Timebank’s Back to Life project

Loneliness and depression go hand in hand, prompting a mental health mentoring scheme in south London to strive hard to ensure its clients can re-engage with society. Natalie Valios reports

Loneliness and depression go hand in hand, prompting a mental health mentoring scheme in south London to strive hard to ensure its clients can re-engage with society. Natalie Valios reports

More than half of 18 to 34-year-olds have felt depressed through loneliness, a Mental Health Foundation report said last month.

Loneliness may be a common experience The Lonely Society? said, but people are embarrassed to admit to it.

This was true of Lucy*, who suffers from depression. “I had been lonely for three years,” she says. “Friends had distanced themselves from me and I stopped having regular contact with them. But I was too embarrassed to admit it to anyone. My parents were supportive but they couldn’t help me with friendships and that’s what was missing.”

Looking for support on mental health charity Mind’s website one day, Lucy found a link to the Back to Life project.

The project, run by national volunteering charity TimeBank, matches young adults with mental health problems aged 18-35, with a same-sex mentor of a similar age. The aim is to support them to engage with their local community, rebuild their confidence and combat social isolation.

The project is funded for three years until September 2011 to the tune of £55,000 per year by South London and Maudsley (SLaM) NHS Foundation Trust Charitable Funds to work in the boroughs of Southwark, Lambeth, Lewisham and Croydon.

Service users must be accessing or have used SLaM mental health services to be referred, or to self-refer. The project is funded to support 75 service users over three years. So far, five have completed a year and another 10 will have done so soon. A longitudinal study will report when the project ends.

“It sounded like it would be the perfect thing for me,” says Lucy. “I contacted Back to Life straightaway and within two months I met my mentor Emma.”

Mentors commit to five hours a month, although some do more. Sessions are one-to-one but some take place in the community to help engagement with people and activities. Currently 40 people are matched with mentors. The relationship between mentors and service users lasts up to a year.

“The matching process is an important part of the project,” says Craig Weeks, Back to Life project co-ordinator. “It’s no good matching people who aren’t going to get on. I get to know the mentors and clients, their interests and personalities. None of it is rushed.”

Initially, mentors have one day’s training in mentoring skills and mental health awareness and then training every six weeks. Because mentoring is a goal-driven approach, mentors learn how to help their service users identify goals and break them down into manageable steps.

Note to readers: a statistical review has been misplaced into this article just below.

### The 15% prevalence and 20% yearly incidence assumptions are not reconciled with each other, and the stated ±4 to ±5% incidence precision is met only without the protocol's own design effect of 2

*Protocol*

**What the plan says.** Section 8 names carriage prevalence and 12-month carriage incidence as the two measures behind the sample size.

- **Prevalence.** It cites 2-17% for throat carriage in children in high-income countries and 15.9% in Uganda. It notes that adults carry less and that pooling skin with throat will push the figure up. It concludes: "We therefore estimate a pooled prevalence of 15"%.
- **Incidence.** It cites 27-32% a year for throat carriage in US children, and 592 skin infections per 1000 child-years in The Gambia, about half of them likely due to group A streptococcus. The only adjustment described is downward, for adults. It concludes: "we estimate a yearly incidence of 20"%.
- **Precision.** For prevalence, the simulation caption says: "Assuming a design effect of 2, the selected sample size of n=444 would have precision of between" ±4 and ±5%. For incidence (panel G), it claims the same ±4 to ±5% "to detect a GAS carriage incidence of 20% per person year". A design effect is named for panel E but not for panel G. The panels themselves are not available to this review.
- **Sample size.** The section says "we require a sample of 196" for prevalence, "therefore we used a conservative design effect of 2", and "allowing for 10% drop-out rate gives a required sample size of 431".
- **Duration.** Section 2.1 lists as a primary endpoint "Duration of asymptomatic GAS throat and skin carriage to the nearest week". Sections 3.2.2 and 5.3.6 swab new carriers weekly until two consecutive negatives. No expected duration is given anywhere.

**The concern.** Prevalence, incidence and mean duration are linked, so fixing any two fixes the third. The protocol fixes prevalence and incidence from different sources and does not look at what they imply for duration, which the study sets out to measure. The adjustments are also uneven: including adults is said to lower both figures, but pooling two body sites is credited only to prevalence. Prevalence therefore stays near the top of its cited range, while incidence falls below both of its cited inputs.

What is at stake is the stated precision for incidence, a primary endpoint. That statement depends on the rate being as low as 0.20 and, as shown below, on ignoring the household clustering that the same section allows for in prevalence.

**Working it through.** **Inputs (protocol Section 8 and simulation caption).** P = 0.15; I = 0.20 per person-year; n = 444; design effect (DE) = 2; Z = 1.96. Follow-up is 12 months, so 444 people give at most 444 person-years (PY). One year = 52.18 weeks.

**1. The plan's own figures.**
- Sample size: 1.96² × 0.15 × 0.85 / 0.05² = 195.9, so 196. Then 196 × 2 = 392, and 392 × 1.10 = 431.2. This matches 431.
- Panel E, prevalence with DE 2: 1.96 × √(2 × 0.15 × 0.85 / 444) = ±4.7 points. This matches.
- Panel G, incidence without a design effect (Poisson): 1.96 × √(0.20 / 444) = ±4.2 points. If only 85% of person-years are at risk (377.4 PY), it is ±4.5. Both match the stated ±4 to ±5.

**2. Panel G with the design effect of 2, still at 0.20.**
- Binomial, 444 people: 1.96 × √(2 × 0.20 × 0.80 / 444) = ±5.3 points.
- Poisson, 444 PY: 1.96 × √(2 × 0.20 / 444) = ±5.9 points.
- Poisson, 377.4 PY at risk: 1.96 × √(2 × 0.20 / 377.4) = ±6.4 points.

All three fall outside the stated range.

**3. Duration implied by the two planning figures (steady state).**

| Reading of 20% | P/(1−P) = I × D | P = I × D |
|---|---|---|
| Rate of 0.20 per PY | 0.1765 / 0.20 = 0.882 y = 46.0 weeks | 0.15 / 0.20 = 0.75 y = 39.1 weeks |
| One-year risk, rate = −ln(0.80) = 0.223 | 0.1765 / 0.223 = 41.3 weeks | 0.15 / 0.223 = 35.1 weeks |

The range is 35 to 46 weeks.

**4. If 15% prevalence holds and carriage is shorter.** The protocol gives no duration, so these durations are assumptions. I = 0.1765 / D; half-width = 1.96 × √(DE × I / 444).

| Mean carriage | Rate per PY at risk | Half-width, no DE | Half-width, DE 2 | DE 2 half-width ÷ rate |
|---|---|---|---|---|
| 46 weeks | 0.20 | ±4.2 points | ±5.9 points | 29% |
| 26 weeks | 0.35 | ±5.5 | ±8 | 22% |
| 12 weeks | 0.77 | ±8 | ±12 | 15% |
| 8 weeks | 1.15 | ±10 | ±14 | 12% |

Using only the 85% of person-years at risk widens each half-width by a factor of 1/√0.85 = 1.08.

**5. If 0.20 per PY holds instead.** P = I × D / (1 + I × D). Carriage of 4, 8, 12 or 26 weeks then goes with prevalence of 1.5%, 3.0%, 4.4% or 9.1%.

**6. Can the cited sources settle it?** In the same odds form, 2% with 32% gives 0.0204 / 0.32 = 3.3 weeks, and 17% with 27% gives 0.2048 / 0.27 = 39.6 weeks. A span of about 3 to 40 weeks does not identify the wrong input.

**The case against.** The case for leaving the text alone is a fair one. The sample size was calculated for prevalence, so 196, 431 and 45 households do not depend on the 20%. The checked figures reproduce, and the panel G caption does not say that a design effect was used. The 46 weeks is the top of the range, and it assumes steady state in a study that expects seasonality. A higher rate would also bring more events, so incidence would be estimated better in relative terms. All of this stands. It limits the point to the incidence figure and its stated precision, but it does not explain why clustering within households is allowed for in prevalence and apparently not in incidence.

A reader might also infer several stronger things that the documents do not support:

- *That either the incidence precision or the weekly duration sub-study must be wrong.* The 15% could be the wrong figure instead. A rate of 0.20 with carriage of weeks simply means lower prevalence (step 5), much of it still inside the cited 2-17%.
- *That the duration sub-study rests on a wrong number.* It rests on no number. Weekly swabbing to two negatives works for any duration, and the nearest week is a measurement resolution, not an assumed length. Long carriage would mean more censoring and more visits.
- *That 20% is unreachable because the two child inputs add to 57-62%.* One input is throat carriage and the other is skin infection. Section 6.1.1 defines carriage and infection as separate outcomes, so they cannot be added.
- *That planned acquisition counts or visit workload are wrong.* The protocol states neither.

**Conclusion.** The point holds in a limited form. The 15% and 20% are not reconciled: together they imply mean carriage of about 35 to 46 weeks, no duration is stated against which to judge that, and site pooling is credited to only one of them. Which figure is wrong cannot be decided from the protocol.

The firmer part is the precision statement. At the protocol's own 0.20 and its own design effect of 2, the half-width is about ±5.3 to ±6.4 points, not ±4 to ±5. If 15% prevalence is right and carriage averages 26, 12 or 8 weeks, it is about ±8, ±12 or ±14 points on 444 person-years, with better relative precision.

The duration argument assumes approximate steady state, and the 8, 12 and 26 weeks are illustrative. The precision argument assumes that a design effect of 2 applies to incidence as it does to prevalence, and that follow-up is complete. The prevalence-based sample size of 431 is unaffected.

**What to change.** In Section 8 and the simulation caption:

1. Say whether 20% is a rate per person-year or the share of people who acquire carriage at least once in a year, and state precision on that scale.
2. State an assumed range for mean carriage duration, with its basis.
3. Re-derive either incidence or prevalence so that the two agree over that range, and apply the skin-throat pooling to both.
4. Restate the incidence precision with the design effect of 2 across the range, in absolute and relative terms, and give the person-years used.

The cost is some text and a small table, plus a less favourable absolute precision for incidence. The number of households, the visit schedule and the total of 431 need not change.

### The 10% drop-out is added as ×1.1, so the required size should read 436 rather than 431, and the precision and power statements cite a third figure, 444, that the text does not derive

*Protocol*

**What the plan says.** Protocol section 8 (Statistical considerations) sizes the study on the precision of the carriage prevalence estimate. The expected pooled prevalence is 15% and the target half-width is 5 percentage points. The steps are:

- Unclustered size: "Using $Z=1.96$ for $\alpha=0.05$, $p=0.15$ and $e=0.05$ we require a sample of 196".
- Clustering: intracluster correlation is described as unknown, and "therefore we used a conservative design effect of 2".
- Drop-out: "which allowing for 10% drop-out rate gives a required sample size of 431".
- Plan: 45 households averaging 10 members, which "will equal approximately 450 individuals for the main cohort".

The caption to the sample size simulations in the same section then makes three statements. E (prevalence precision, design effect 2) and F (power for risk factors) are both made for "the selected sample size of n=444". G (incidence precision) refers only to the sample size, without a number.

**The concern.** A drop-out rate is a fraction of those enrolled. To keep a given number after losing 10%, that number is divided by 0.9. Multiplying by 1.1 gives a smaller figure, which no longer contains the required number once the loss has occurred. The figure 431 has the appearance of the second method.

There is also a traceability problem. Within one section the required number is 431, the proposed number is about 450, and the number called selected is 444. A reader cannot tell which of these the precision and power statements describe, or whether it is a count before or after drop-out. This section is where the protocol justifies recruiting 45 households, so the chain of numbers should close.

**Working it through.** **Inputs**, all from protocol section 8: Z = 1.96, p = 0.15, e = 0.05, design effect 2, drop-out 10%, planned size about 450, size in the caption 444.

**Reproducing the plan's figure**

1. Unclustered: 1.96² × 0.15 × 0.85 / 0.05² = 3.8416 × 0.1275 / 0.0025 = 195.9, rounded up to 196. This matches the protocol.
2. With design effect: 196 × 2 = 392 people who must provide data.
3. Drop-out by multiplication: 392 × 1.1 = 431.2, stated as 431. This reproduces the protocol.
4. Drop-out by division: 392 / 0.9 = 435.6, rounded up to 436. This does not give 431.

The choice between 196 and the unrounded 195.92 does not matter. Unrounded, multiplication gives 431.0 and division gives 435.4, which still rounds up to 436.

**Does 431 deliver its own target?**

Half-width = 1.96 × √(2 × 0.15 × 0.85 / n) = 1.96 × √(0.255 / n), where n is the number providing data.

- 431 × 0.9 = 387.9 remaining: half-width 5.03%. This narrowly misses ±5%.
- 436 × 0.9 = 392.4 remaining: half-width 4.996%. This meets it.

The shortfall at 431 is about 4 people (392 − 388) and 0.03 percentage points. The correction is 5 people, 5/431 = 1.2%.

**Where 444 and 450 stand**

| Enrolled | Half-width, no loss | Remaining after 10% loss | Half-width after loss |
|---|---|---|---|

Kate Wilson, marketing officer at TimeBank, felt she could put her listening skills to good use as a mentor. “I’ve been doing it for six months now and it’s been great. You learn that the little things people take for granted, like meeting a friend for a coffee and a chat, make a real difference to my client’s life. It’s been amazing being able to do that.

“We go to the cinema and bowling and whereas in the beginning it was always me suggesting places and things to do, now she will too. I can see a difference in her, doing things she wouldn’t normally do has helped her confidence.”

Weeks attends the first meeting between the mentor and client to introduce them. “I was a bit nervous but quite excited at my first meeting, because I knew it would be a big deal because it would have an impact on the rest of my life,” says Lucy. “We met in a café, but after just a few minutes we clicked and I knew we’d get on.”

Lucy and Emma meet for a coffee, or go for a walk or shopping most weeks. Lucy’s main goal is to gain fitness and lose weight and she plans to do this by swimming, walking and using an exercise DVD.

“Emma is interested in what I’m doing and will ask me about it, so she is the incentive for doing this. Before, I felt like nobody cared.”

Three months on, Lucy says Emma has made “an amazing difference” to her life.

“Just knowing that someone is going to be there at the end of the week has definitely helped. I feel less lonely. I see a community nurse once a fortnight but it’s a different relationship when they are a professional. You need someone who is on your level that you can relate to and can relate to you,” she said.

“This is exactly what someone in my situation needs. The best thing about it is that it’s made to measure. Back to Life solves a real problem that a lot of people suffer from, but no one wants to talk about.”

*Not her real name

Back to life objectives

Key objectives of Back to Life are that at least:

● 80% of service users will have reduced feelings of loneliness.

● 75% will feel more confident.

● 65% will be taking part in meaningful activity.

● 70% will have increased social networks.

Outcomes are measured in several ways, including in-depth interviews of the mentor and the service user after a year, and through regular feedback from both throughout the project.

More information from Back to Life

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Mental Health Foundation: Loneliness must be tackled

Published in 17 June 2010 issue of Community Care under heading ‘Lonely no longer’

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